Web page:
Tuesday, August 21, 2012.
Children fed a diet of junk food have a lower IQ than those fuelled by breast milk and healthy foods from a young age.
That is according to Australian research from the University of Adelaide, which showed kids who eat a healthy balanced diet have more IQ points than their treat-fuelled peers.
The study of more than 7,000 children examined the eating patterns of tots aged between six and 24 months.
Researchers, led by Dr Lisa Smithers, then reviewed their IQs at the age of eight to identify any discrepancies in their intelligence.
Kids chowing down on legumes, cheese and vegetables at 15 and 24 months of age had an IQ up to two points higher by the age of eight.
In contrast, children that regularly snacked on biscuits, chocolate and soft drinks at the same stage had IQs up to two points lower by age eight.
That means eating the right foods is not only paramount for a healthy summer but for improved brain function in children.
“Diet supplies the nutrients needed for the development of brain tissues in the first two years of life,” Dr Smithers said.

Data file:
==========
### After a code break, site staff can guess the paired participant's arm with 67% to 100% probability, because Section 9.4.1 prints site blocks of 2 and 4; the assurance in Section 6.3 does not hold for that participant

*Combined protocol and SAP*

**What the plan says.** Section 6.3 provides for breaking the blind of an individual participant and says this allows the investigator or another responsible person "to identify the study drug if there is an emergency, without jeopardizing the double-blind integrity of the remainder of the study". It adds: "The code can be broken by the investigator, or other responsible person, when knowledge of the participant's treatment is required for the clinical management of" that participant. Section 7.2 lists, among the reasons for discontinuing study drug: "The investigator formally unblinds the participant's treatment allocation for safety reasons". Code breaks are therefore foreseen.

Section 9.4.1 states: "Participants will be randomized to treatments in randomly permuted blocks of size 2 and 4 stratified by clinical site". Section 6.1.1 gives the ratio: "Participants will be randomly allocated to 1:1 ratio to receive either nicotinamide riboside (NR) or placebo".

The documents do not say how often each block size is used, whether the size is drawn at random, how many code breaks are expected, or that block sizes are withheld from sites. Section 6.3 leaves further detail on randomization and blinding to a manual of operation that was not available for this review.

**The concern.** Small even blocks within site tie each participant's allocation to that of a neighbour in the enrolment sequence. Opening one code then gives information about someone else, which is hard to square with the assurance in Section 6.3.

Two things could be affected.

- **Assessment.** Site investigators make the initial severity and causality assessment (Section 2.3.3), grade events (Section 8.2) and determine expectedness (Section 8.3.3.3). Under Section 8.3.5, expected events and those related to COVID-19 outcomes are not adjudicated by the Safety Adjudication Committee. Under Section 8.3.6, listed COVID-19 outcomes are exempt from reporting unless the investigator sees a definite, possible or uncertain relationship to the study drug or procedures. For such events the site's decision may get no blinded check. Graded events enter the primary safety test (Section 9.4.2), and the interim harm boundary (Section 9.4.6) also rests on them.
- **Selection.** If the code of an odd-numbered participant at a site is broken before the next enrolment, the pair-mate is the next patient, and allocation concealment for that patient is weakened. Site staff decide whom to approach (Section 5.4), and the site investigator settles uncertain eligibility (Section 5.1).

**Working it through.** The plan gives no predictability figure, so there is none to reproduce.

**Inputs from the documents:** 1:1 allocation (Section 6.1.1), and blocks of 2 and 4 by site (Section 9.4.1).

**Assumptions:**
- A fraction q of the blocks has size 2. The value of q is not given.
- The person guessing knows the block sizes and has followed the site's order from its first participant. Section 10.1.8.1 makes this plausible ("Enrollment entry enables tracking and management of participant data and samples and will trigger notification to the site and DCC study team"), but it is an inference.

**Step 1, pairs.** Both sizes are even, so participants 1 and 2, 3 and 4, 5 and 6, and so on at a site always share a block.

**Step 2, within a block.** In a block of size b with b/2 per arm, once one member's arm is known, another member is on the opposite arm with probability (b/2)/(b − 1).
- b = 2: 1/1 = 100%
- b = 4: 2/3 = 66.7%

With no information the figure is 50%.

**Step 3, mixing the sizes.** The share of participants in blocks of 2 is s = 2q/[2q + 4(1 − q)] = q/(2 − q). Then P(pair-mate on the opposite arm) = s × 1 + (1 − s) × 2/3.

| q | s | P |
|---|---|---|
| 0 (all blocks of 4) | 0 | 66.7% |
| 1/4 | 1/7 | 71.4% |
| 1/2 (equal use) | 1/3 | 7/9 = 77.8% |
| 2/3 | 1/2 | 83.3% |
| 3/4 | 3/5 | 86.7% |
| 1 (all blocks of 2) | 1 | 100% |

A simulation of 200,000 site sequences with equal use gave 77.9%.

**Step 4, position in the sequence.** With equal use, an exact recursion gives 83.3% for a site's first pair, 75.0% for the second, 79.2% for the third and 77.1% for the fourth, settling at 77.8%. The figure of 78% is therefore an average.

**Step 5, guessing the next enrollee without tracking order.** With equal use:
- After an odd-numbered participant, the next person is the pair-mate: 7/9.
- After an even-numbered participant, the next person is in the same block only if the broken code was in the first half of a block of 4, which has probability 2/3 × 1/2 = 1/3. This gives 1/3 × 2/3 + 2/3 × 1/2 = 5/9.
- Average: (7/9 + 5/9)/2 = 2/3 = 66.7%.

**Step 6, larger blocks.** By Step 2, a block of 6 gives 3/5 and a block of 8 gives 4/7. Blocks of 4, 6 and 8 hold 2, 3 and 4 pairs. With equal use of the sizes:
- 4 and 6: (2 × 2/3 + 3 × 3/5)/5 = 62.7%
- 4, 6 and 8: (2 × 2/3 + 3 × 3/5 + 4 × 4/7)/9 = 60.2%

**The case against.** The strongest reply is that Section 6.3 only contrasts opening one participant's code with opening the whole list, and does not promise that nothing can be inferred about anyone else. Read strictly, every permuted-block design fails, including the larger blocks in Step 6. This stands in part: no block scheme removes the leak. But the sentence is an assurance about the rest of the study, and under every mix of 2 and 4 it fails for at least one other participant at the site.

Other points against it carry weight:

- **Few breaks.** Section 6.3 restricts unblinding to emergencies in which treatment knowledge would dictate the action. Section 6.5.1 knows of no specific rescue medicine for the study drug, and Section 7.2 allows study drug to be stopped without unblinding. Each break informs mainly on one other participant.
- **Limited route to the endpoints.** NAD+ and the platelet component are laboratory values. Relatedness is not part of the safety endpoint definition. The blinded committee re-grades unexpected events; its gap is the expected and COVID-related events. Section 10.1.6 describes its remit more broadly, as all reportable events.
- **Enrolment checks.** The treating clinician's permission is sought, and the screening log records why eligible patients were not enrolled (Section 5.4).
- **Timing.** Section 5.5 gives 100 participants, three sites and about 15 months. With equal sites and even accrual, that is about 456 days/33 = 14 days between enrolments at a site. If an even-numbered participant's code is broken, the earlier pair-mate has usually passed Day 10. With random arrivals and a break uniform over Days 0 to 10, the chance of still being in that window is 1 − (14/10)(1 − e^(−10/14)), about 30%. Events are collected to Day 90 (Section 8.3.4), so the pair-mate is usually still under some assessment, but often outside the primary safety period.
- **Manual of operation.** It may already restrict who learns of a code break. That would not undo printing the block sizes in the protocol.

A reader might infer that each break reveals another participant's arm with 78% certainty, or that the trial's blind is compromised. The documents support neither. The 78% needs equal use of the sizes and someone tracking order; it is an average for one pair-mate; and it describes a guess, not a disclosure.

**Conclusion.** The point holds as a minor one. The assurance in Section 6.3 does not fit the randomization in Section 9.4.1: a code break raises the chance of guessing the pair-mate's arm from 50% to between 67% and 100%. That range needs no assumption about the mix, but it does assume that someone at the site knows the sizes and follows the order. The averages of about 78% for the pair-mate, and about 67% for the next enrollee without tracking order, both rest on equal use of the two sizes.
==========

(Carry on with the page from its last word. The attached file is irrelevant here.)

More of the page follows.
“This study provides some of the strongest evidence to date that dietary patterns from six to 24 months have a small but significant effect on IQ at eight years of age.”
The study, published online in the European Journal of Epidemiology, also identified a negative impact on IQ from ready-made baby foods given at six months, although positive associations were seen when offered at 24 months.
Dr Smithers concluded: “It is important that we consider the longer-term impact of the foods we feed our children.”
Foods believed to help brain function include oily fish, tomatoes, wholegrains and eggs so there’s even more reason to opt for healthy choices at meal times.